The Zokwang Trading Co was considered Pyongyang’s de facto consulate in Macau, and the relationship between Zokwang and Banco Delta Asia is no secret. As far back as 1994 the bank found thousands of bogus US$100 bills allegedly deposited by a North Korean employee. The director of the Zokwang Trading Co was held and questioned, but no charges were pressed.

There have been several more recent instances of alleged North Korean counterfeiting.

Last April, the Japanese media reported that a hundred or so fake $100 bills were found among a stack of used currency aboard a North Korean freighter that called at a Japanese port in Tottori prefecture. The captain was reported telling police, “We were asked to bring the money to Japan so that the money could be paid for cars and other items.”

Also in April, a large stash of bogus notes was uncovered in South Korea. The Chosun Ilbo, which reported the story, did not say where or under what circumstances the money was found, though it went into great detail over the quality of the notes and quoted experts as saying it was “highly likely” they came from North Korea.

In August, the Federal Bureau of Investigation reported two “sting” operations in the US, colorfully described as Operation Royal Charm and Operation Smoking Dragon. The US government indicted 59 people on charges related to smuggling counterfeit US currency, drugs and cigarettes into the country. The announcement did not specify their origin, but other accounts have speculated that they came from North Korea.

David Asher, head of the US administration’s North Korea Working Group, published a lengthy essay in mid-November in which he described what he called “an extensive criminal network involving North Korean diplomats and officials, Chinese gangsters and other organized crime syndicates, prominent Asian banks, Irish guerrillas and a KGB agent”.

“North Korea is the only government in the world today that can be identified as being actively involved in directing crime as a central part of its national economic strategy and foreign policy … in essence North Korea has become the Sopranos state – a government guided by [Korean] Workers Party leaders, whose actions attitudes and affiliations increasingly resemble those of an organized-crime family more than a normal nation.” The Sopranos is a popular US television series about an organized-crime family.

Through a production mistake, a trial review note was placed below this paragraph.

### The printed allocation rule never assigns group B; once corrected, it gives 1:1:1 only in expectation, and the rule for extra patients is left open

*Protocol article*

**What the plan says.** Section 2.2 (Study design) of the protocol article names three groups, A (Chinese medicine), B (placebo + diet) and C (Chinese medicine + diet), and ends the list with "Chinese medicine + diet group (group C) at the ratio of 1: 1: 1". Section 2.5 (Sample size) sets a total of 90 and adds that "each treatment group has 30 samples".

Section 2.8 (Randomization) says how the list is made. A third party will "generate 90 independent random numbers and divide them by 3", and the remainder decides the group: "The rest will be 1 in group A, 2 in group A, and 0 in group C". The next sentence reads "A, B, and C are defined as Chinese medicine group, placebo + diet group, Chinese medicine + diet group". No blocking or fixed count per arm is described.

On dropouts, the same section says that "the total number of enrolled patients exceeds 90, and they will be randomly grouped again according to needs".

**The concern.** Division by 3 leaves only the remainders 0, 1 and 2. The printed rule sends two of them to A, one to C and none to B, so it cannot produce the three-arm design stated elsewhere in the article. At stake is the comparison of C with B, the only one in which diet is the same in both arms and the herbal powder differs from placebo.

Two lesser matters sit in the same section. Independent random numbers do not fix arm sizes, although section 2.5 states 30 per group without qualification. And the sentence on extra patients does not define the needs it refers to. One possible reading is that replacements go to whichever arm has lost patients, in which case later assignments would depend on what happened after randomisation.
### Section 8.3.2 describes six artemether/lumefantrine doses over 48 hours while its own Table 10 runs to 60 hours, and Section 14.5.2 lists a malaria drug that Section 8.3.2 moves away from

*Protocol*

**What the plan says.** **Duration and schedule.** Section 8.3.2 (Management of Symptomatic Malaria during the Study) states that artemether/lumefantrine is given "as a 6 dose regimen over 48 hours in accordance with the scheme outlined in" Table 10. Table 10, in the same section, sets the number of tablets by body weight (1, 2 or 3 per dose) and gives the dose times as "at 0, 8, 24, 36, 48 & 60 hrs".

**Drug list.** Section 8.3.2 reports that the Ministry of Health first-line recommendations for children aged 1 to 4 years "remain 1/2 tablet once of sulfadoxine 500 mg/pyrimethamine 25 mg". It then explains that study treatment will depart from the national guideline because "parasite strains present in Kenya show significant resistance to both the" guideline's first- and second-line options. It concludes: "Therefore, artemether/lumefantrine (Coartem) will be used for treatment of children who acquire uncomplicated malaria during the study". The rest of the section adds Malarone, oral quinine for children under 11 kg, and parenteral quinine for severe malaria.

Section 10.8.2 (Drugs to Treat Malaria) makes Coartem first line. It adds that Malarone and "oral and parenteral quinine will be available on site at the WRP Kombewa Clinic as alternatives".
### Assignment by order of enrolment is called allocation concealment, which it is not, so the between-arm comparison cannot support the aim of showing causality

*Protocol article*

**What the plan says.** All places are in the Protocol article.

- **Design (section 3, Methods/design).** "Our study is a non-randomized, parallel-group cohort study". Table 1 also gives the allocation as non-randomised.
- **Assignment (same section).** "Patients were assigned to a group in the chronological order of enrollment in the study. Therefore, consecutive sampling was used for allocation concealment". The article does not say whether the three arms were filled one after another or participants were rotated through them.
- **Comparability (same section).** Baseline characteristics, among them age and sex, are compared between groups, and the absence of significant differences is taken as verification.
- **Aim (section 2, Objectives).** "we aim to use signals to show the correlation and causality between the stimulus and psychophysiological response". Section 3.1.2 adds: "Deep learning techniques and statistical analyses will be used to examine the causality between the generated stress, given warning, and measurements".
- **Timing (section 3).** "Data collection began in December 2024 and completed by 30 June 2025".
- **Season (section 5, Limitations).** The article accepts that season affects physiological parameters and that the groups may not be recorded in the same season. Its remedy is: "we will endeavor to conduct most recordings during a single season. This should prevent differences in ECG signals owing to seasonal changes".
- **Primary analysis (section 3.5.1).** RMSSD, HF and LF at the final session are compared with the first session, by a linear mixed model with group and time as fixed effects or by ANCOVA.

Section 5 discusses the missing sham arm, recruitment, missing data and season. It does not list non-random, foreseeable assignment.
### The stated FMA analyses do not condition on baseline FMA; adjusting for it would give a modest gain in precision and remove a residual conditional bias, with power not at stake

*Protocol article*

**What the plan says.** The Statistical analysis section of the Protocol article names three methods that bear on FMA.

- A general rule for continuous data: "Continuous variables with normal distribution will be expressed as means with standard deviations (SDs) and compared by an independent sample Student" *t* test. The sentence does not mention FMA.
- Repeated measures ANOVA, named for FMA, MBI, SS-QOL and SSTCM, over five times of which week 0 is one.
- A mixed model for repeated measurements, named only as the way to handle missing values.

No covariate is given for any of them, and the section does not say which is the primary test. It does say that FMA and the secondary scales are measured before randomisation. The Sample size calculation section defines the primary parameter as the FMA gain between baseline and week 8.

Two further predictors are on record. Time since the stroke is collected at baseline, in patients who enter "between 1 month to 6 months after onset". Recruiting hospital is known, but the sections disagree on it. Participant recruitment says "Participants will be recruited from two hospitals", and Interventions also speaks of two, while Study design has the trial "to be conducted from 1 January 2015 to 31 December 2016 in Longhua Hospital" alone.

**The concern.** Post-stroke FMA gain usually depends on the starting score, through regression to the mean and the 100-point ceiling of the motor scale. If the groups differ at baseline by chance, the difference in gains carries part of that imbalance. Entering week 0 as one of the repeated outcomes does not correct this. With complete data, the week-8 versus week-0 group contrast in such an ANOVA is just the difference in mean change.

But why is Washington suddenly pushing decades-old suspicions at this particular time? In September, Christopher Hill, the senior US negotiator at the six-party talks, announced a breakthrough in the negotiations. North Korea had agreed in principle to disarm in exchange for recognition and aid. That same month the Treasury Department issued a warning against dealings with the Macau bank.

In October came the sanctions against the eight North Korean trading companies. Also in October, Vershbow arrived in South Korea, and the new US ambassador quickly developed a reputation for making provocative statements. In November, the six-party talks quickly foundered on Pyongyang’s demands to lift sanctions.

No doubt American officials would solemnly swear they are motivated by a desire to protect the integrity of the US currency and nothing else. But even if the allegations are substantially true, which probably is the case, isn’t this really penny-ante stuff set against the much larger issue of North Korea’s nuclear-weapons program?

None of the other participants in the six-party talks has expressed any public concern about Pyongyang’s crimes. That includes Japan, which not only is supposedly the target of counterfeit money but also is on the receiving end of drugs manufactured in North Korea. (Japanese estimate that nearly half of the country’s illegal drug imports originate from there.) Yet it has said nothing.

Last week, the Chinese Foreign Ministry was forced to deny a report printed in the South Korean media that its government had found evidence of North Korean money-laundering in Macau. “China has never indicated that the government had confirmed North Koreans using Macau for money-laundering,” the ministry statement said.

Vershbow has likened North Korea to Nazi Germany as being only the second state-sponsored counterfeiter. He was referring to an operation whereby concentration-camp inmates forged millions of US dollars and British pounds to disperse in England in an effort to ignite inflation there and harm their enemies’ economies.

Yet the highest figure I have seen for the North Korean counterfeiting is the $45 million (over a decade) reported in the Washington Times, which is nothing set against the vast sums of dollars sloshing around Asia. Indeed, I’ve never heard even a whisper that North Korean counterfeits were affecting world currency markets or the value of the dollar in the slightest way.

It’s hard not to believe that the US administration is again listening to more hardline elements after a brief ascendancy of the “realists” in the State Department. Their purpose is to neutralize the talks (how does a nation negotiate with a criminal gang, after all?) and shift the issue away from nuclear disarmament back to the nature of the regime – with the ultimate objective of toppling that regime.

Todd Crowell comments on Asian affairs.


Pyongyang’s Banking Beachhead in Europe

Thursday, February 13th, 2003

Far Eastern Economic Review
Bertil Lintner

One of the few things that Kim Kum Jin and Sun Hui Ri didn’t leave behind when they fled Slovakia in August last year was their collection of bank records. Their invoices came to millions of dollars, but the documents recovered by Slovak police don’t make clear where all the money went. Some answers could probably be found just up the Danube River from Bratislava. Since 1982, the North Koreans have had their own bank in Austria’s capital, Vienna. It’s called the Golden Star Bank–almost the same name as a North Korean company in Beijing that was used by Kim.